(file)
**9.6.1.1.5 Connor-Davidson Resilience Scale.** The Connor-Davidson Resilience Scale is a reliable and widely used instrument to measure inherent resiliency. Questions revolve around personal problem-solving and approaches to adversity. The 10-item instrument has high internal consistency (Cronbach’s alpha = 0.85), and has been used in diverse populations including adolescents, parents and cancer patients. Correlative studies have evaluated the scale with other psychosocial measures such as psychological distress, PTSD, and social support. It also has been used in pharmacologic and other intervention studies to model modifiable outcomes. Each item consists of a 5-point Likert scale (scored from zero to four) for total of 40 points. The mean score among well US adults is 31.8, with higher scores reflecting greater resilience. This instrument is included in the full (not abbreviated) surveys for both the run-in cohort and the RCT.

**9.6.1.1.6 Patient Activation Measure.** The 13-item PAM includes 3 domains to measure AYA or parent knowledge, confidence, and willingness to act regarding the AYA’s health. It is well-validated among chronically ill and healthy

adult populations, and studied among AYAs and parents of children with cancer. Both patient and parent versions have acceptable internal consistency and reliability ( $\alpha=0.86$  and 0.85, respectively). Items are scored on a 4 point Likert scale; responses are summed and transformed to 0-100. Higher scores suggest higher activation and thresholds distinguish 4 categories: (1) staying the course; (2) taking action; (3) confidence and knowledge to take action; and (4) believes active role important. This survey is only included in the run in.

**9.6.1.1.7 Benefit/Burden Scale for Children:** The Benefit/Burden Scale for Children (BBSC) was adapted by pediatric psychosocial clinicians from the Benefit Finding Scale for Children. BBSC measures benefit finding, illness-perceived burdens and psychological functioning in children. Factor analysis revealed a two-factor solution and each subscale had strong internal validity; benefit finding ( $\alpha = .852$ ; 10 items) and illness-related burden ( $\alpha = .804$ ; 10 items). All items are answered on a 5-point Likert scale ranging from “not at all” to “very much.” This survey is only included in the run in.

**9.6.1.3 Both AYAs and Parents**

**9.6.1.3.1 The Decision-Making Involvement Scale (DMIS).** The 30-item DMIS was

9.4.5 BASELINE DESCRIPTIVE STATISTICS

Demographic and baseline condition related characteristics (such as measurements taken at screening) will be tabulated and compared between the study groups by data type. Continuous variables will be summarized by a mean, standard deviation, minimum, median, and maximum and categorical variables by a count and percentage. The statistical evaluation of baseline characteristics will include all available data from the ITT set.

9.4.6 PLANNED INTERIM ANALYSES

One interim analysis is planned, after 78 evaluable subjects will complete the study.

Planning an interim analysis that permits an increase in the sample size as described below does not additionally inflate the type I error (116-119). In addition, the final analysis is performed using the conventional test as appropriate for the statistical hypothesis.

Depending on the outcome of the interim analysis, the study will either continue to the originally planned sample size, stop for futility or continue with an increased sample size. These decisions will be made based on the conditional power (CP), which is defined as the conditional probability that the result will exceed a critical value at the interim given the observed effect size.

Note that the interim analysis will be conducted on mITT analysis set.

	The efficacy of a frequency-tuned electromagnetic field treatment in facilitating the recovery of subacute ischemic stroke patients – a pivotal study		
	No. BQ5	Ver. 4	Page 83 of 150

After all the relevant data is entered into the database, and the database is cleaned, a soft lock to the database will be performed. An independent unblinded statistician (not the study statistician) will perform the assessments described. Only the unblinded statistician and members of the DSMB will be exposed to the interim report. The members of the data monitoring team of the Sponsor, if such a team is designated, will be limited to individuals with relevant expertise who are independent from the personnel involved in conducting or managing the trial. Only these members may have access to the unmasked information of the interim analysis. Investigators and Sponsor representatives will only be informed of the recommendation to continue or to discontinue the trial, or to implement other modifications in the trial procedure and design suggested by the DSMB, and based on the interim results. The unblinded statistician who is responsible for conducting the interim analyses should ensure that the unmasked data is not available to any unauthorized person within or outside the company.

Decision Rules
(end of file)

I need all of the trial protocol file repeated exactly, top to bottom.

**9.6.1.1.5 Connor-Davidson Resilience Scale.** The Connor-Davidson Resilience Scale is a reliable and widely used instrument to measure inherent resiliency. Questions revolve around personal problem-solving and approaches to adversity. The 10-item instrument has high internal consistency (Cronbach’s alpha = 0.85), and has been used in diverse populations including adolescents, parents and cancer patients. Correlative studies have evaluated the scale with other psychosocial measures such as psychological distress, PTSD, and social support. It also has been used in pharmacologic and other intervention studies to model modifiable outcomes. Each item consists of a 5-point Likert scale (scored from zero to four) for total of 40 points. The mean score among well US adults is 31.8, with higher scores reflecting greater resilience. This instrument is included in the full (not abbreviated) surveys for both the run-in cohort and the RCT.

**9.6.1.1.6 Patient Activation Measure.** The 13-item PAM includes 3 domains to measure AYA or parent knowledge, confidence, and willingness to act regarding the AYA’s health. It is well-validated among chronically ill and healthy

adult populations, and studied among AYAs and parents of children with cancer. Both patient and parent versions have acceptable internal consistency and reliability ( $\alpha=0.86$  and 0.85, respectively). Items are scored on a 4 point Likert scale; responses are summed and transformed to 0-100. Higher scores suggest higher activation and thresholds distinguish 4 categories: (1) staying the course; (2) taking action; (3) confidence and knowledge to take action; and (4) believes active role important. This survey is only included in the run in.

**9.6.1.1.7 Benefit/Burden Scale for Children:** The Benefit/Burden Scale for Children (BBSC) was adapted by pediatric psychosocial clinicians from the Benefit Finding Scale for Children. BBSC measures benefit finding, illness-perceived burdens and psychological functioning in children. Factor analysis revealed a two-factor solution and each subscale had strong internal validity; benefit finding ( $\alpha = .852$ ; 10 items) and illness-related burden ( $\alpha = .804$ ; 10 items). All items are answered on a 5-point Likert scale ranging from “not at all” to “very much.” This survey is only included in the run in.

**9.6.1.3 Both AYAs and Parents**

**9.6.1.3.1 The Decision-Making Involvement Scale (DMIS).** The 30-item DMIS was

9.4.5 BASELINE DESCRIPTIVE STATISTICS

Demographic and baseline condition related characteristics (such as measurements taken at screening) will be tabulated and compared between the study groups by data type. Continuous variables will be summarized by a mean, standard deviation, minimum, median, and maximum and categorical variables by a count and percentage. The statistical evaluation of baseline characteristics will include all available data from the ITT set.

9.4.6 PLANNED INTERIM ANALYSES

One interim analysis is planned, after 78 evaluable subjects will complete the study.

Planning an interim analysis that permits an increase in the sample size as described below does not additionally inflate the type I error (116-119). In addition, the final analysis is performed using the conventional test as appropriate for the statistical hypothesis.

Depending on the outcome of the interim analysis, the study will either continue to the originally planned sample size, stop for futility or continue with an increased sample size. These decisions will be made based on the conditional power (CP), which is defined as the conditional probability that the result will exceed a critical value at the interim given the observed effect size.

Note that the interim analysis will be conducted on mITT analysis set.

	The efficacy of a frequency-tuned electromagnetic field treatment in facilitating the recovery of subacute ischemic stroke patients – a pivotal study		
	No. BQ5	Ver. 4	Page 83 of 150

After all the relevant data is entered into the database, and the database is cleaned, a soft lock to the database will be performed. An independent unblinded statistician (not the study statistician) will perform the assessments described. Only the unblinded statistician and members of the DSMB will be exposed to the interim report. The members of the data monitoring team of the Sponsor, if such a team is designated, will be limited to individuals with relevant expertise who are independent from the personnel involved in conducting or managing the trial. Only these members may have access to the unmasked information of the interim analysis. Investigators and Sponsor representatives will only be informed of the recommendation to continue or to discontinue the trial, or to implement other modifications in the trial procedure and design suggested by the DSMB, and based on the interim results. The unblinded statistician who is responsible for conducting the interim analyses should ensure that the unmasked data is not available to any unauthorized person within or outside the company.

Decision Rules